Officials in President Biden’s administration on Sunday held a call with a bipartisan group of senators to discuss the White House’s proposed $1.9 trillion COVID-19 relief package.
Several senators confirmed their participation in the call, with a couple of Democratic senators describing the conversation as “productive.”
Senate Majority Whip Dick DurbinDick DurbinCapitol insurrection fallout: A PATRIOT Act 2.0? Sunday shows preview: All eyes on Biden administration to tackle coronavirus Overnight Health Care — Fauci: Lack of facts ‘likely’ cost lives in coronavirus fight | CDC changes COVID-19 vaccine guidance to allow rare mixing of Pfizer, Moderna shots | Senate chaos threatens to slow Biden’s agenda MORE (D-Ill.) categorized the discussion as “refreshing” and and said it was “long overdue” to have the White House “fully engaged in addressing this pandemic with a focus on science and federal leadership.”
“In the spirit of unity that we saw on the West Front of the Capitol on Wednesday, the Senate must come together on a bipartisan basis and provide the resources the American people need to survive this pandemic and this lengthy financial hardship,” he said.
Sen. Angus KingAngus KingThe next pandemic may be cyber — How Biden administration can stop it Bipartisan Senate gang to talk with Biden aide on coronavirus relief Angus King warns of ‘grave danger’ of Trump revealing classified information MORE (I-Maine) said in a tweet that the call centered around “policy solutions,” adding that was ”notable in itself.”
“Let’s keep working together to speed vaccine distribution and support Americans during this pandemic,” he posted.
Brian DeeseBrian DeeseThe Memo: Biden gambles that he can do it all The Hill’s 12:30 Report: Next steps in the Trump impeachment The Hill’s Morning Report – Biden’s crisis agenda hits headwinds MORE, the National Economic Council Director, hosted the private Zoom call that 16 senators, eight from each party, were invited to attend, according to reports from CNN and The Washington Post.
Senators on the call reportedly requested that relief be targeted to those who need it most and called for vaccine distribution to be the top priority.
Lawmakers from the upper chamber probed White House officials on the call, which lasted more than an hour, about where stimulus money is essential, what the justification is for some high spending and whether the proposed $1,400 direct checks could be tailored more toward those in need, several people involved told the Post and CNN.
Louisa TerrellLouisa TerrellMORE, the White House director of legislative affairs, and Jeff ZientsJeff ZientsDisjointed vaccine distribution poses early test for Biden Biden under pressure to deliver more COVID-19 shots Fauci: We are not ‘starting from scratch’ on vaccine distribution MORE, the White House’s COVID-19 response coordinator, also joined the call reportedly organized by Sen. Joe ManchinJoseph (Joe) ManchinOVERNIGHT ENERGY: Biden EPA asks Justice Dept. to pause defense of Trump-era rules | Company appeals rejection of Pebble Mine | Energy pick Granholm to get hearing Wednesday Nomination hearing for Biden Energy pick Granholm set for Wednesday Bipartisan Senate gang to talk with Biden aide on coronavirus relief MORE (D-W.Va.).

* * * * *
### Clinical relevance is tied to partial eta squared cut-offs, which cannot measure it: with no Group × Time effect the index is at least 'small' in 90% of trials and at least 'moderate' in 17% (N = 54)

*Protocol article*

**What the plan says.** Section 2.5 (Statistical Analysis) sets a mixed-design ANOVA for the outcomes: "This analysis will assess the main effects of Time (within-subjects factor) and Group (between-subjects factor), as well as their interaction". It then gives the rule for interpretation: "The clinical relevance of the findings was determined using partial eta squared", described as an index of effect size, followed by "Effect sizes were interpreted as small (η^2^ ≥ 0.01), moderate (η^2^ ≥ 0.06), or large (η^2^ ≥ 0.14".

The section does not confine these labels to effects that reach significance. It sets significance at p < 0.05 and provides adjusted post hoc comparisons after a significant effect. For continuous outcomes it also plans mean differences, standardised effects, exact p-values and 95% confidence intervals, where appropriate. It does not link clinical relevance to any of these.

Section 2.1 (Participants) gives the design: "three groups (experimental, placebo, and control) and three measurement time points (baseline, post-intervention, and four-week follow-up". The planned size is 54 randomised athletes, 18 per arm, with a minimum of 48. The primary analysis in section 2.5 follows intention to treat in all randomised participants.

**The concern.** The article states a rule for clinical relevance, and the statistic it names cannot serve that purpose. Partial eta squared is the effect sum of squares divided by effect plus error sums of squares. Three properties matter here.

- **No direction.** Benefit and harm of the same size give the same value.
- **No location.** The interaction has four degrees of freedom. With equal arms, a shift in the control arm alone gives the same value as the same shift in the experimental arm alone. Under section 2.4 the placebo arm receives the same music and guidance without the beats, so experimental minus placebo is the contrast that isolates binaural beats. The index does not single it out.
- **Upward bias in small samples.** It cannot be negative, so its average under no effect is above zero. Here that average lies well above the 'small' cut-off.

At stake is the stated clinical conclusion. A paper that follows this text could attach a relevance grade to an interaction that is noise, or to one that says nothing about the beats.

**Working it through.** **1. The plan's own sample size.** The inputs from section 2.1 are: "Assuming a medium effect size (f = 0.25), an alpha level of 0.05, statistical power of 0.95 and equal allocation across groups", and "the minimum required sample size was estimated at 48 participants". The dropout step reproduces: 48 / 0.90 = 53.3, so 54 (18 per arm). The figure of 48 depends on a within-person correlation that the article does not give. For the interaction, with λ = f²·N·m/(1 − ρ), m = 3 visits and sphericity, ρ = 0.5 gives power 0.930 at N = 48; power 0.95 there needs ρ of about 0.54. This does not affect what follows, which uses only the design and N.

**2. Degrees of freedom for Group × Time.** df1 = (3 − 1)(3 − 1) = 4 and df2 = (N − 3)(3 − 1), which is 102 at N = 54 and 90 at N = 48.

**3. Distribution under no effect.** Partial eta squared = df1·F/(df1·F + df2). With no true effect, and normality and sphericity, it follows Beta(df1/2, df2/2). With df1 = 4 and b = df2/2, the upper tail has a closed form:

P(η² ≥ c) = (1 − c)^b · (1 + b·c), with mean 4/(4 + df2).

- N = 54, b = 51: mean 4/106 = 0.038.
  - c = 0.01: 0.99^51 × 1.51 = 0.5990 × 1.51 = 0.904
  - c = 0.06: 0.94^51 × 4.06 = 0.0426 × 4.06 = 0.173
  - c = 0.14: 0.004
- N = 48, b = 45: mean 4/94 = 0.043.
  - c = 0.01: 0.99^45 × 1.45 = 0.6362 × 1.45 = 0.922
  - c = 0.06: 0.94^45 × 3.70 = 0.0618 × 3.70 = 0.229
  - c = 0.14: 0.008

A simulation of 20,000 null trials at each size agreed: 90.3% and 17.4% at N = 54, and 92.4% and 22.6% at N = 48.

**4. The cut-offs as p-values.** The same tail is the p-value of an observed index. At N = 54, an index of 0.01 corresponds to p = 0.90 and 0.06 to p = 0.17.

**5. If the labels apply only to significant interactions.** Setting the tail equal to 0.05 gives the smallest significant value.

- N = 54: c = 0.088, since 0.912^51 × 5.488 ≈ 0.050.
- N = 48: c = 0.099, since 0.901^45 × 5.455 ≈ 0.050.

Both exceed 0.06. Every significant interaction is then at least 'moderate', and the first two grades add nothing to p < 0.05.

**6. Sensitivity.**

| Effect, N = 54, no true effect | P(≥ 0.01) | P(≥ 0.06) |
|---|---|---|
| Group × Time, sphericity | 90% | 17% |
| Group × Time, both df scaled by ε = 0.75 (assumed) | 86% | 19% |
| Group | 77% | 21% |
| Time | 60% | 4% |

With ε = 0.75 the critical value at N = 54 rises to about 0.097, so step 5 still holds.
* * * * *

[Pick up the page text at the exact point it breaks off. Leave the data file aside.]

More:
The White House did not immediately return a request for comment.
Before the call, Deese told reporters he wanted to emphasize to the senators that “we’re at a precarious moment for the virus and the economy,” noting that “decisive action” is needed to avoid “falling into a very serious economic hole,” according to the Post.
The $1.9 trillion plan also includes an extension of emergency unemployment benefits past mid-March and raising the federal minimum wage to $15 per hour, in addition to the direct checks.
Several Republicans have criticized the Biden administration’s plan as too expensive, with GOP senators specifically expressing concern about the minimum wage increase on the call, two people familiar told the Post.
“There are still a lot of unanswered questions, most notably, how did the administration come up with $1.9 trillion dollars required, given that our figures show that there’s still about $1.8 trillion left to be spent,” Sen. Susan CollinsSusan Margaret CollinsThe Hill’s Morning Report – Biden’s crisis agenda hits headwinds GOP senators say only a few Republicans will vote to convict Trump For Biden, a Senate trial could aid bipartisanship around COVID relief MORE (R-Maine) told the Post. “We hope to get more data documenting the need from them.”
Several Republicans have suggested Biden and the Democrats may have more luck passing individual pieces of the relief bill rather than the comprehensive package.
“The president wants to extend unemployment benefits if people are still unemployed, that is certainly something we would look at. We were of the view last time that states needed help, some rescue for states and localities that may have suffered a reduction in their revenues. That’s appropriate, but the total figure is pretty shocking, if you will,” Sen. Mitt RomneyWillard (Mitt) Mitt RomneySunday shows preview: All eyes on Biden administration to tackle coronavirus The Hill’s Morning Report – Biden’s crisis agenda hits headwinds GOP senators say only a few Republicans will vote to convict Trump MORE (R-Utah) said Sunday morning.
But a person on the call told CNN the White House still seeks to move forward with the $1.9 trillion package instead of dividing parts of it into smaller bills.
“President Biden and his advisors will continue to engage and consult bipartisan groups of lawmakers, including today, to make the case why urgent action is needed to get relief to hard-hit communities and families and more resources to public health officials so we can ramp up vaccinations,” a White House official told the network.